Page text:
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Old April 18th, 2011, 03:27 PM   #1

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Why did Martin Luther go against the peasants in 1525


The Peasant War was something that Martin Luther was expected to support, yet he did the opposite. Why? Considering the conditions of hard labor and little in return that the peasants were facing, their actions were justified. The lords didn't even allow many of them to hunt for food, and charged them all sorts of taxes. Yet, Luther was a man of the people. It's hard to understand why he sided with the lords on this one.

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Old April 18th, 2011, 04:21 PM   #2
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The Peasant War was something that Martin Luther was expected to support, yet he did the opposite. Why?
Martin Luther was a man of his time. He understood that the society in which he lived valued the princes as arbiters and decision makers. The princes understood a reformed church as one that still upheld their authority, and also allowed them to access the wealth of the Catholic Church through confiscation.

Luther was an educated person, and he had a low opinion of the peasants: "The people live like animals." So Luther understood on "which side his bread was buttered." The peasants to him were little more than they were to the princes.
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Old April 18th, 2011, 04:25 PM   #3

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Martin Luther was a man of his time. He understood that the society in which he lived valued the princes as arbiters and decision makers. The princes understood a reformed church as one that still upheld their authority, and also allowed them to access the wealth of the Catholic Church through confiscation.

Luther was an educated person, and he had a low opinion of the peasants: "The people live like animals." So Luther understood on "which side his bread was buttered." The peasants to him were little more than they were to the princes.
Yet he risked his career and life to bring them the word of God as he saw it?
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Old April 18th, 2011, 11:40 PM   #4

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The Peasant War was something that Martin Luther was expected to support, yet he did the opposite. Why? Considering the conditions of hard labor and little in return that the peasants were facing, their actions were justified. The lords didn't even allow many of them to hunt for food, and charged them all sorts of taxes. Yet, Luther was a man of the people. It's hard to understand why he sided with the lords on this one.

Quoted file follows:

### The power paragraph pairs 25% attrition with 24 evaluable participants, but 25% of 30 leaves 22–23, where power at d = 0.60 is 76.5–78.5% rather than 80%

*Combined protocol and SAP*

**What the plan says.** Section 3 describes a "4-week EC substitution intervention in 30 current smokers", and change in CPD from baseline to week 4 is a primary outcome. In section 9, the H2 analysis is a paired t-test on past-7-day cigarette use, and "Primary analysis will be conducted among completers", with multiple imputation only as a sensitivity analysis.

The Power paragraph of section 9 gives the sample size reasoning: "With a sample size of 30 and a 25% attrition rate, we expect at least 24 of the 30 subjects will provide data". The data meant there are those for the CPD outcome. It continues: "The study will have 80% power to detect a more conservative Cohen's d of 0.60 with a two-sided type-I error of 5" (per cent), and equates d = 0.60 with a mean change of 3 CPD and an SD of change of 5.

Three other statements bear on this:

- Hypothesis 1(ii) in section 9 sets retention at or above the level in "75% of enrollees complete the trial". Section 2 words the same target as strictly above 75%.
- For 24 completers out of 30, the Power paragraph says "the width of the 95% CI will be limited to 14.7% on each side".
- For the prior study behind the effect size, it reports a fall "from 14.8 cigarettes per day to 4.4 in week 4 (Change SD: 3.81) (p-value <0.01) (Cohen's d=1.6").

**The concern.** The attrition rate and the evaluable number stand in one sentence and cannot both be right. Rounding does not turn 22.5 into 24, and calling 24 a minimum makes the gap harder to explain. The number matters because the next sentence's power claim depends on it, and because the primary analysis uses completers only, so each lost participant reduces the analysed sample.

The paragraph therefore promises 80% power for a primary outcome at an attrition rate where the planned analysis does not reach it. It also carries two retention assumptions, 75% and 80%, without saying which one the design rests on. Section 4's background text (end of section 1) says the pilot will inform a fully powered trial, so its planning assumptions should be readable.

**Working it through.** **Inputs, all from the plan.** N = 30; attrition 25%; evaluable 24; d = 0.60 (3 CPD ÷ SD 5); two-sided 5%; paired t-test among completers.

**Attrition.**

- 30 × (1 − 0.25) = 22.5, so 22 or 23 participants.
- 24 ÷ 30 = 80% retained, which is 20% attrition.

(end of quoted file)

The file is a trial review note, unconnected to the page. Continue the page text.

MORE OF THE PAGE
Cause Martin Luther was a man of the establishment. Luther was not a revolutionairy in any way, and NOT a man of the people (!) he was at best a serious reformer of the clergy but had otherwise little ambitions to change the very fabric of society bottom up. The peasants weren't his target group, they were as always the rabble that had to be kept in check.

What Luther wanted was 'religious revolution', what happened in the 1520's was abhorring to him: religious revolution was being confused by the stupid peasants as 'social/political revolution'. Guess again you savage farmers and learn your place! Inspired by Luther and his actions Germany was thrown into turmoil. Imperial knights saw the perfect excuse to wage war upon each other in the hope of enlarging their own territories by outright annexations while in the countryside preachers were stirring up the peasants with ideas that went much beyond anything Luther ever said (for example in asserting that each individual for himself could understand what was right and wrong). Though triggered by religious ideas, the aims of these revolts were socio-economic. Luther's reaction was a retreat to conservatism and a re-alignment of his theological views so that they couldn't be so easily mistinterpreted by peasant rabble. The organised (Lutheranised) clergy was given a prime role as shepards of their flock and they always had to be well disposed towards the secular rulers. Lutheranism at this point acquired that character of submissiveness to the state which went to play such an important role in German statebuilding. Christian liberty was individual and purely spiritual - in all other worldly matters a good Christian was one who knew his place, which was translated into perfect obedience to established authority.

Lutheranism, much more then Catholicism had ever been or then Calvinism would be, was the defender of the state and established authority.

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Old April 19th, 2011, 12:02 AM   #5

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To be honest, Luther just didn't like peasants very much. He was never truly a man of the people.

Luther saw the revolt as threat to the natural social order, and the institutions he valued. He was happy to provide the peasants with God's Word, but when it came to improving their situation in life, he didn't give a toss.